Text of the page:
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K pop of the month
청담동 살아요 They are from the outskirts of Seoul, coincidentally found a hiatus in Chungdam dong, Upper East Side or Soho in NY context. They find roommates and extended family, a beautiful mix of randomness: self claimed cartoonist, a doctor who is paying for children to study in the US, over qualified but under appreciated waitress at high end restaurant, once famous celebrity now divorced and forgotten and impeccable Kim Hye Ja plays wishful middle aged women with love of poetry and wealthy friends. They are hypocritical and senseless but at least they are honest for what they want. Based in real life neighborhood, the characters are exaxerated portrayal of typical S.Korean stereotypes. While most TV sitcoms continue with glamorization of JaeBul, conglomerates, (like 샐러리맨 조한지 Salaryman Cho Han Ji which even celebrates working class rebellion toward JaeBul with, of course, a twist of love interest) this one takes a poke at the 1% and asks ‘it is okay to not have what you want’. I live in Chung Dam dong. A clip.
인수대비 Insoodaebi, the notorious queen of Chosun Dynasty has been a popular material for Korean dramas. This one is no different from previous ones, but the timeliness of Park Geun Hye preparing to run for the presidency and restructuring of the conservative party: Han Nara Dang into Saenuri Dang, and the final days of the president Lee Myung Bak, seems to resonate with this troubling time depicted with personal greed for power, guilt and hatred among family members and the impossibility of maintaning a civil and (some what democratic) society. The story seems to stress how certain characters end up becoming larger than life with above mentioned desires through a course of their given life. Can this complex narrative lead to an explanation of why the conservative politicians are (pretending to) support for Park Geun Hye? a daughter of Park Chung Hee, the Father of Modernization and/or violent dictator who gained power through a militant coup and maintained state of emergency through his presidency. Her political life is very obscure, she has always been political, although she never made a clear political statement or contribution. How can someone be so involved in the politics and build a symbolic power, while not really doing much of politic activity at all? Maybe because she is not doing any real world politics, that she is the politics in her body, and especially in her hair style that a lot of older folks recall her mother’s image. The Chosun dynasty’s tragedy seems to answer it all. See a clip.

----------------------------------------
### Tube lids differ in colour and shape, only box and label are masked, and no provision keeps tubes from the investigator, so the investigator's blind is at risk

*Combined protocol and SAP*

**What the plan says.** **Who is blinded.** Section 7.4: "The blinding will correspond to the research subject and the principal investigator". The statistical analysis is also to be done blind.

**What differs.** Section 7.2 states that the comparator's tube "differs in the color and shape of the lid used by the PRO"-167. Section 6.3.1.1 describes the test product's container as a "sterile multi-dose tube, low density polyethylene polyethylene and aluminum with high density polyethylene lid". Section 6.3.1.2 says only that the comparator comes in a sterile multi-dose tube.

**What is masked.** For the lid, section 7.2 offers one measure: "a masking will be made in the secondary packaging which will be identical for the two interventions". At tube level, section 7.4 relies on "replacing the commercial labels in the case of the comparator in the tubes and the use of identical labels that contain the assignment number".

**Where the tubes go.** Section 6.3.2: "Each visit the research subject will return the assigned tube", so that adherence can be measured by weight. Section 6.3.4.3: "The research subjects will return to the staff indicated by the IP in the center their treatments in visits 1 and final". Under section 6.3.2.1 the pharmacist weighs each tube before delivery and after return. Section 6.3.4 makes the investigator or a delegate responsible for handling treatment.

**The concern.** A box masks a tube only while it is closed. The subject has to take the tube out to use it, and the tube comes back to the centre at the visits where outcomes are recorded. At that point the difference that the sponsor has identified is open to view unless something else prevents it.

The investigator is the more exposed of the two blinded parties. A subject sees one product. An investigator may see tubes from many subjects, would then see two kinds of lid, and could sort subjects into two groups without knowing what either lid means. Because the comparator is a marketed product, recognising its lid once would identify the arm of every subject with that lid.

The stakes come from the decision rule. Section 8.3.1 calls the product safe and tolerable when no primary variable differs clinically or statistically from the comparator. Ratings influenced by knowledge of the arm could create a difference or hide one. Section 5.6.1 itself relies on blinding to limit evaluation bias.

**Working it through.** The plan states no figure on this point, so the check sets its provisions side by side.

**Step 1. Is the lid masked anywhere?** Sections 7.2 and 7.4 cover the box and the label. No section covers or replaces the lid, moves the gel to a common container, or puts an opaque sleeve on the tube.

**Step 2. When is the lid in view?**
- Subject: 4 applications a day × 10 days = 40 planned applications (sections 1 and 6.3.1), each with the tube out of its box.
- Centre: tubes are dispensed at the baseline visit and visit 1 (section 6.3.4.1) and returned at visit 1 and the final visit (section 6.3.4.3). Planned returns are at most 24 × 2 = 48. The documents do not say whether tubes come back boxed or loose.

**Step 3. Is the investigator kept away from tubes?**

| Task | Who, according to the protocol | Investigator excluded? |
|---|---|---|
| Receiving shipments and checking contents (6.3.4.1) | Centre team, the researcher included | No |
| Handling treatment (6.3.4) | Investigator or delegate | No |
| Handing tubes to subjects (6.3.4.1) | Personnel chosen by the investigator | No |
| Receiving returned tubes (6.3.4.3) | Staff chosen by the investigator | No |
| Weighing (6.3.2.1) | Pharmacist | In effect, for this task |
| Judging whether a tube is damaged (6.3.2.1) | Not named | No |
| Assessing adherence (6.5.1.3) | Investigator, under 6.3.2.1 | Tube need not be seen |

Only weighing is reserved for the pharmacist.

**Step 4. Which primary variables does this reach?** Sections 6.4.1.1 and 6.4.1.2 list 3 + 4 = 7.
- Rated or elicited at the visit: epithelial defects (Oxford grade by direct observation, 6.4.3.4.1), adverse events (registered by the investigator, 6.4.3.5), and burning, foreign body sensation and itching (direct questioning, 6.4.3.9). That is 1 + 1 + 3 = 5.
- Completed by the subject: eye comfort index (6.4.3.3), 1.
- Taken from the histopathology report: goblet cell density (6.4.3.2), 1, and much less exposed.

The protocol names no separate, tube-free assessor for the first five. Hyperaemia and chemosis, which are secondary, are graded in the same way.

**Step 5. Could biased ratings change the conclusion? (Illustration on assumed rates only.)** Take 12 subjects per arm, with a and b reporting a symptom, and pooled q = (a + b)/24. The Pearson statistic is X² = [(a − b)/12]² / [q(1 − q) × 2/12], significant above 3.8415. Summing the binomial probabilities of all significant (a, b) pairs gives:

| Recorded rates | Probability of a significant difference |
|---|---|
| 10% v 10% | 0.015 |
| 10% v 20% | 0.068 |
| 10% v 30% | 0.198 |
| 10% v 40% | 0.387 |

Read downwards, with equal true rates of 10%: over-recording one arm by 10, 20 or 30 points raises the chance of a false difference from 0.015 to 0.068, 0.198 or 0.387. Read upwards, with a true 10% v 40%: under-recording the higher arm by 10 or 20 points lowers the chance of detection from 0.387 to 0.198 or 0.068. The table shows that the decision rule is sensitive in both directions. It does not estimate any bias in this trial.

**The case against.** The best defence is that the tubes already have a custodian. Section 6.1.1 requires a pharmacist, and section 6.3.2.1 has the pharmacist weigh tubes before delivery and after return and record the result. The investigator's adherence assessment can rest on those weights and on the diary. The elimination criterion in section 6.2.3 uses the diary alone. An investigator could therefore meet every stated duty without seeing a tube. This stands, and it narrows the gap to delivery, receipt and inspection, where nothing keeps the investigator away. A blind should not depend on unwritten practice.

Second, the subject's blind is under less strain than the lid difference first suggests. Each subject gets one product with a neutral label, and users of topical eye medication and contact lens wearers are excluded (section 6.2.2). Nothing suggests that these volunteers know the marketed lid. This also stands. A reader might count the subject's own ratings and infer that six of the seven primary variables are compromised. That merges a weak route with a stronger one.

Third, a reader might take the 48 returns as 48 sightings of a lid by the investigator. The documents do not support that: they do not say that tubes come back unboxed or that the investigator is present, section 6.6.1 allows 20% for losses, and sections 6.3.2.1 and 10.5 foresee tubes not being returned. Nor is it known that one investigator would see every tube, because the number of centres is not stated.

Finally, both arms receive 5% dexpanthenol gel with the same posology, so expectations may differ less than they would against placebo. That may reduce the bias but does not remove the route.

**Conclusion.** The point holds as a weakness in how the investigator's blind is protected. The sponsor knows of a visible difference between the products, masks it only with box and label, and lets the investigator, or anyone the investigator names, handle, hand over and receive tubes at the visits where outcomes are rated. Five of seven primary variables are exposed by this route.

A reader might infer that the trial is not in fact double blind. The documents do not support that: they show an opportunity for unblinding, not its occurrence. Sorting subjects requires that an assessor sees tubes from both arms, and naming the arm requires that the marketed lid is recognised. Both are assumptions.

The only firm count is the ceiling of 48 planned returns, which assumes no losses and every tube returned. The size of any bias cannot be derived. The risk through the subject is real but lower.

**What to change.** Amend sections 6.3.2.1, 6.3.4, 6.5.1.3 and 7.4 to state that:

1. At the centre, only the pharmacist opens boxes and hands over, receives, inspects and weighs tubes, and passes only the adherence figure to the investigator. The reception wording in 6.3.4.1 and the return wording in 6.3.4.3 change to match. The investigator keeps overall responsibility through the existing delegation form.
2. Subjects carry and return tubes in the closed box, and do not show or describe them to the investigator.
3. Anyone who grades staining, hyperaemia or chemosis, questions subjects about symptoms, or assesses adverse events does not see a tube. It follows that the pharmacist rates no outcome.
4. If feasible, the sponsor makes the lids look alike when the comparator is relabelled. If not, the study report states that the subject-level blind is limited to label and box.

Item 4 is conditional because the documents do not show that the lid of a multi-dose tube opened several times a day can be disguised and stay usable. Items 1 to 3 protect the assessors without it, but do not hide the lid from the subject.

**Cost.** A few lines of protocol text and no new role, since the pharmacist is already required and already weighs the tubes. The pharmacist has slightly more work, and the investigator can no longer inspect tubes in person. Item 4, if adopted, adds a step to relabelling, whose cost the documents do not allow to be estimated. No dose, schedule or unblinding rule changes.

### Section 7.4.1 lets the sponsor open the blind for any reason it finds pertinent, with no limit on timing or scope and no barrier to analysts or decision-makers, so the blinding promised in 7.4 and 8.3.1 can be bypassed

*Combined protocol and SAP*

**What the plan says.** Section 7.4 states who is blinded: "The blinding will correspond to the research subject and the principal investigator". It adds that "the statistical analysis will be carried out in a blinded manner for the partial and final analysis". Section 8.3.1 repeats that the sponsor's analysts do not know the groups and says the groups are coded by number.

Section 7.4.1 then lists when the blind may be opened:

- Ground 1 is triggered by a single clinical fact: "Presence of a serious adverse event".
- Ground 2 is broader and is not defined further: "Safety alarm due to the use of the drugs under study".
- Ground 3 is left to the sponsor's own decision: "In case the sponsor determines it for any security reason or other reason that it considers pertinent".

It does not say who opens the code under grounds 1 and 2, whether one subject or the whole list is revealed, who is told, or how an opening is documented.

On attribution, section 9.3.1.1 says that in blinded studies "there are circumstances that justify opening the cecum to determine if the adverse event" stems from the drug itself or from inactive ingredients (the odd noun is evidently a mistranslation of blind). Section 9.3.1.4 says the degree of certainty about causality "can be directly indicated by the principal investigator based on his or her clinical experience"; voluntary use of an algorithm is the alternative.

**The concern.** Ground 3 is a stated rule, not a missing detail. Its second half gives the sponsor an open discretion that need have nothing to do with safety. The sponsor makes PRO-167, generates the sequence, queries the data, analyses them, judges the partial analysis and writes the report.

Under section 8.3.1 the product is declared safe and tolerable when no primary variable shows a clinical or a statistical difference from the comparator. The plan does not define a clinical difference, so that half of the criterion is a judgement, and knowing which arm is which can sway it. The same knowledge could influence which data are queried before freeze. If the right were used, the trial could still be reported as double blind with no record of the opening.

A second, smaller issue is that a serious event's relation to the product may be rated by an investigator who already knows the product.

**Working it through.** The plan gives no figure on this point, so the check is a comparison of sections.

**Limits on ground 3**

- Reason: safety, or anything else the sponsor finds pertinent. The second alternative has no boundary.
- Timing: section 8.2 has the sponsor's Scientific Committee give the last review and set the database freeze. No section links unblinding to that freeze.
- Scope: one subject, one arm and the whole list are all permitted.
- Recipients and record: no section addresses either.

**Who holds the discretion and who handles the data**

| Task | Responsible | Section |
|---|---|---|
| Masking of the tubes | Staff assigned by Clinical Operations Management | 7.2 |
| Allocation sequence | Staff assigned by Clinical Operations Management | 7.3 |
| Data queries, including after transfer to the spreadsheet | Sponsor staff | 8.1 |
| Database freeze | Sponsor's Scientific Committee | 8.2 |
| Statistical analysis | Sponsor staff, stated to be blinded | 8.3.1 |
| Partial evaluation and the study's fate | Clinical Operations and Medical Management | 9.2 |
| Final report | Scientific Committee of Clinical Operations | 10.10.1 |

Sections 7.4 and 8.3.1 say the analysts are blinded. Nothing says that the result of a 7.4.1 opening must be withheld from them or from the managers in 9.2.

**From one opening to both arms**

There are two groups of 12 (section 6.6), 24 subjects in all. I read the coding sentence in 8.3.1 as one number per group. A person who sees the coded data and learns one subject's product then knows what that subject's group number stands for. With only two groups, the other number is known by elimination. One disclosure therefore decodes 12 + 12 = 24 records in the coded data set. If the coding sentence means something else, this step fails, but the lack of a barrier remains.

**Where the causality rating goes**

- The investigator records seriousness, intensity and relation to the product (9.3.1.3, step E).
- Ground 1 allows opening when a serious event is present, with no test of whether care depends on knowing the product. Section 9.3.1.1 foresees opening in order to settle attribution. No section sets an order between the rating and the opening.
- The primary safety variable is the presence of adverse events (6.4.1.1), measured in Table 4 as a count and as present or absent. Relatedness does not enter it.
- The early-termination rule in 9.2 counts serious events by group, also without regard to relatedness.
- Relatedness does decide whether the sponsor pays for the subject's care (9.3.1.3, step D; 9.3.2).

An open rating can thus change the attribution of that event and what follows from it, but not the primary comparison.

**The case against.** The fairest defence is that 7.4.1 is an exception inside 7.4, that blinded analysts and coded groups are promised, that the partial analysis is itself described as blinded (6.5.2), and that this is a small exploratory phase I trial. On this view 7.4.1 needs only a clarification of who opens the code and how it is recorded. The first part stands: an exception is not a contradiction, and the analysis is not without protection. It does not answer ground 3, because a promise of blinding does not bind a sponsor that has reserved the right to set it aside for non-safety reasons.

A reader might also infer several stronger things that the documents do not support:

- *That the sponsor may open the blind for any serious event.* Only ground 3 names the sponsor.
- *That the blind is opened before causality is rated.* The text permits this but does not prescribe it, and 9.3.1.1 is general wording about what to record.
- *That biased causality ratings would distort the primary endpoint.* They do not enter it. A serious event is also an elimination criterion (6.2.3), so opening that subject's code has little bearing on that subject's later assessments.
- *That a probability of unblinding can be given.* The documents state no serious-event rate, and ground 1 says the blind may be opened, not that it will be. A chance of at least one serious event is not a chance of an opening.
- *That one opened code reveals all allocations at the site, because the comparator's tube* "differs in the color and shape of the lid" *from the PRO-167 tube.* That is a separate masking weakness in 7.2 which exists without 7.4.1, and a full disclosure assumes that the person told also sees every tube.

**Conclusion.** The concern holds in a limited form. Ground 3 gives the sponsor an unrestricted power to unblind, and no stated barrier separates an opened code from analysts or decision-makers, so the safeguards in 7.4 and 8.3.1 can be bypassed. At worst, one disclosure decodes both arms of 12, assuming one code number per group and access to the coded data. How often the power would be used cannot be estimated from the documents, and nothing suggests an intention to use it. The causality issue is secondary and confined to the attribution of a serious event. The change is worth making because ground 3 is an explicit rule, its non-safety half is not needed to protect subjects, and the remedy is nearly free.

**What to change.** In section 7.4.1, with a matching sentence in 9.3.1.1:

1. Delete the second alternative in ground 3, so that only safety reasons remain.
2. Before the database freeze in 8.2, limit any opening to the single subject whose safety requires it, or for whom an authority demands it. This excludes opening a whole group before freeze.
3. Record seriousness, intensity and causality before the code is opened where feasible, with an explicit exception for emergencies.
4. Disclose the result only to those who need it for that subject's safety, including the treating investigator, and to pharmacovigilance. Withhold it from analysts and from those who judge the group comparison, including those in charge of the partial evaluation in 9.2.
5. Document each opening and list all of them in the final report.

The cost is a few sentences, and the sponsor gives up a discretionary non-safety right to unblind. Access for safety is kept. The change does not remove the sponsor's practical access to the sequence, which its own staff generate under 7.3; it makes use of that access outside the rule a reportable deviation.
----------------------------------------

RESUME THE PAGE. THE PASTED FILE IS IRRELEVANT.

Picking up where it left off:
파국의 지형학 (문강형준) I ran into this book that seems to answer all the questions one might have about K Pop, Neo liberalism, end of the world and why things are falling into pieces in the way they do now. It’s a very interesting read, casually mixing anything from Zizek, Deleuze, Korean novels and Internet memes, too bad it’s only in Korean. Bio tells he is finishing ph.d at US university, so I hope to see his dissertation on “Geomorphology of Catastrophe” sometime in next few years. Book can be bought here His blog is here, all in Korean http://blog.naver.com/caujun.do
Original post http://taeyoonchoi.com/2012/02/k-pop-of-the-month/